63. 63. 24   Chapter 1 Hours Frequency 0–1 4,300 1–3 6,900 3–5 4,900 5–10 2,000 10–24 2,100 This is the number of hours people play for Manic Mango needs another chart The CEO is very pleased with the histogram you’ve created for him—so much so, that he wants you to create another histogram for him. This time, he wants a chart showing for how long Manic Mango players tend to play online games over a 24-hour period. Here’s the data: This is frequency with which people play for this lengh of time There’s something funny about that data. It’s grouped like last time, but the intervals aren’t all the same width. He’s right, the interval widths aren’t all equal. If you take a look at the intervals, you can see that they’re different widths. As an example, the 10–24 range covers far more hours than the 0–1 range. If we had access to the raw data, we could look at how we could construct equal width intervals, but unfortunately this is all the data we have. We need a way of drawing a histogram that makes allowances for the data having different widths. For histograms, the frequency is proportional to the area of each bar. How would you use this to create a histogram for this data? What do you need to be aware of? a problem with unequal interval widths Download at WoweBook.Com
  64. 64. you are here 4   25 visualizing information I think we can just create this in the same way we did before—it’s no big deal. We draw bars on a numeric scale; it’s just that this time the bars are different widths. Do you think she’s right? Here’s a sketch of the chart, using frequency on the vertical scale and drawing bar widths proportional to their interval size. Do you see any problems? The problem with this chart is that making the width of each bar reflect the width of each interval has made some of the bars look disproportionately large. Just glancing at the chart, you might be left with a misleading impression about how many hours per day people really play games for. As an example, the bar that takes up the largest area is the bar showing game play of 10–24 hours, even though most people don’t play for this long. As this is a histogram, we need to make the bar area proportional to the frequency it represents. As the bars have unequal widths, what should we do to the bar height? A histogram’s bar area must be proportional to frequency Hours Spent Gaming per Day Hours Frequency 2000 1000 3000 5000 4000 6000 7000 23 0 2421 2219 2017 1815 1613 1411 129 1086 74 52 30 1 Why is this column so BIG? Download at WoweBook.Com
  65. 65. 26   Chapter 1 Up until now, we’ve been able to use the height of each bar to represent the frequency of a particular number or category. This time around, we’re dealing with grouped numeric data where the interval widths are unequal. We can make the width of each bar reflect the width of each interval, but the trouble is that having bars of different widths affects the overall area of each bar. We need to make sure the area of each bar is proportional to its frequency. This means that if we adjust bar width, we also need to adjust bar height. That way, we can change the widths of the bars so that they reflect the width of the group, but we keep the size of each bar in line with its frequency. Let’s go through how to create this new histogram. Step 1: Find the bar widths We find how wide our bars need to be by looking at the range of values they cover. In other words, we need to figure out how many full hours are covered by each group. Let’s take the 1–3 group. This group covers 2 full hours, 1–2 and 2–3. This means that the width of the bar needs to be 2, with boundaries of 1 and 3. Hours Frequency Width 0–1 4,300 1 1–3 6,900 2 3–5 4,900 2 5–10 2,000 5 10–24 2,100 14 For histograms, the frequency is represented by bar area Here’s the 1-3 group; it covers 2 full hours so the width is 2. If we calculate the rest of the widths, we get: Now that we’ve figured out the bar widths, we can move onto working out the heights. Make the area of histogram bars proportional to frequency 100 200 300 adjusting bar area Download at WoweBook.Com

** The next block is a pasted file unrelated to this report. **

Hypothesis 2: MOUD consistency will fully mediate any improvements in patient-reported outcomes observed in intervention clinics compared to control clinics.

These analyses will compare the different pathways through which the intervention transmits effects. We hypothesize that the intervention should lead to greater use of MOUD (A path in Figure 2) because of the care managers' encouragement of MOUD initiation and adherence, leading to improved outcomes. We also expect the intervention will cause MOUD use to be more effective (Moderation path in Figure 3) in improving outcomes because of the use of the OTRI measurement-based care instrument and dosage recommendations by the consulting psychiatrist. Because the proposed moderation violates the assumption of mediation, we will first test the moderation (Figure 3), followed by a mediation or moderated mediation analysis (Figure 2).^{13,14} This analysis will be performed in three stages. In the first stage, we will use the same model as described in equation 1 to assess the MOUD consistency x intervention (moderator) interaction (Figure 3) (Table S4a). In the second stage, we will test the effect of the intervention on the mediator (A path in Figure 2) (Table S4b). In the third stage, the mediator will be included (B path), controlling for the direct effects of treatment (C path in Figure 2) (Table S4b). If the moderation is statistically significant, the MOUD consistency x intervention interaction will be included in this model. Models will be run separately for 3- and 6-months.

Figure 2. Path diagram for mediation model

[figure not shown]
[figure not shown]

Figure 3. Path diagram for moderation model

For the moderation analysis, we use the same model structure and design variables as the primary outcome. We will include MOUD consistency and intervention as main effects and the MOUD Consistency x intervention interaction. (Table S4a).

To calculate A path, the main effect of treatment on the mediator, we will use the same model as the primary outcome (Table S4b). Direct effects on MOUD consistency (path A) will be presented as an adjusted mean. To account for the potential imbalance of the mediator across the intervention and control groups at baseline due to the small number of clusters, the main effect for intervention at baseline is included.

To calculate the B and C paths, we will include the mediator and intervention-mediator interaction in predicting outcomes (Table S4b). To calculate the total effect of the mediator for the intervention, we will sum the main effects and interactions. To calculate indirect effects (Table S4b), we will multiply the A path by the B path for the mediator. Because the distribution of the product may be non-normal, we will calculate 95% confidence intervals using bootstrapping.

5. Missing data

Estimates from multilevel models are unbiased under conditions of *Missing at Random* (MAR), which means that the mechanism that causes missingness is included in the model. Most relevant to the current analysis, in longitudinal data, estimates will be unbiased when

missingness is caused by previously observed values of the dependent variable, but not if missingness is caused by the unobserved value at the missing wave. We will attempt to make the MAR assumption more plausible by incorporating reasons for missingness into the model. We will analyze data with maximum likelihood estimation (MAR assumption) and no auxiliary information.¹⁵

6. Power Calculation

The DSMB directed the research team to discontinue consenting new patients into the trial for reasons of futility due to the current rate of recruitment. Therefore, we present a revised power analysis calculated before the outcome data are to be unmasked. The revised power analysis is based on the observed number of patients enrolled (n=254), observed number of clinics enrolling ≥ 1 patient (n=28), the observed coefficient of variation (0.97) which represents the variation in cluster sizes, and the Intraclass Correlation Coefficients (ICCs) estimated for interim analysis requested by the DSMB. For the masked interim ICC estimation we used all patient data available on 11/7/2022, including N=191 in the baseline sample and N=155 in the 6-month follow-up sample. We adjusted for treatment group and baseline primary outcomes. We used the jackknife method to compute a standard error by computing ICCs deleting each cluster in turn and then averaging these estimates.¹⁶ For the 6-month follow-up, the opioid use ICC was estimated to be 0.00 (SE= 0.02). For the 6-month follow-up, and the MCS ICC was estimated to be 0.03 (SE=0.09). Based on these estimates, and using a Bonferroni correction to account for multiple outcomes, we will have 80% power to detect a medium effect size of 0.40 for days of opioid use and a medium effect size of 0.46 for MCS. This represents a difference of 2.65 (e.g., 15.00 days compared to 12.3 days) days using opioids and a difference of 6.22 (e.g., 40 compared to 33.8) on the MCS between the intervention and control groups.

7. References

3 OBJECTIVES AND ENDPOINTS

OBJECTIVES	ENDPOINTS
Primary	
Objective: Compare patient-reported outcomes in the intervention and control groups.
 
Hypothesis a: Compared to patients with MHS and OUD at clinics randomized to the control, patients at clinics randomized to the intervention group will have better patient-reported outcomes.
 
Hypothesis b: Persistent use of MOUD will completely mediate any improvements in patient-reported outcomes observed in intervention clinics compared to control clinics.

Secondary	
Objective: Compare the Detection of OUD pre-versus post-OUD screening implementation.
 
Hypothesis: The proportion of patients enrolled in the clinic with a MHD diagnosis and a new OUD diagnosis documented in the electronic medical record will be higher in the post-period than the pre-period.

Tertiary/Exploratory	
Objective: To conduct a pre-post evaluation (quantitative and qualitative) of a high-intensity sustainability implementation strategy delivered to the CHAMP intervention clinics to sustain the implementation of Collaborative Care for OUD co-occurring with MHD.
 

66. 66. you are here 4   27 visualizing information Step 2: Find the bar heights Now that we have the widths of all the groups, we can use these to find the heights the bars need to be. Remember, we need to adjust the bar heights so that the overall area of each bar is proportional to the group’s frequency. First of all, let’s take the area of each bar. We’ve said that frequency and area are equivalent. As we already know what the frequency of each group is, we know what the areas should be too: Area of bar = Frequency of group We were given these right at the start, so we know what area we’re aiming for. Now each bar is basically just a rectangle, which means that the area of each bar is equal to the width multiplied by the height. As the area gives us the frequency, this means: Frequency = Width of bar × Height of bar We found the widths of the bars in the last step, which means that we can use these to find what height each bar should be. In other words, Height of bar = Frequency Width of bar The height of the bar is used to measure how concentrated the frequency is for a particular group. It’s a way of measuring how densely packed the frequency is, a way of saying how thick or thin on the ground the numbers are. The height of the bar is called the frequency density. What should the height of each bar be? Complete the table. Hours Frequency Width Height (Frequency Density) 0–1 4,300 1 4,300 ÷ 1 = 4,300 1–3 6,900 2 3–5 4,900 2 5–10 2,000 5 10–24 2,100 14 Area = frequency Height Width Download at WoweBook.Com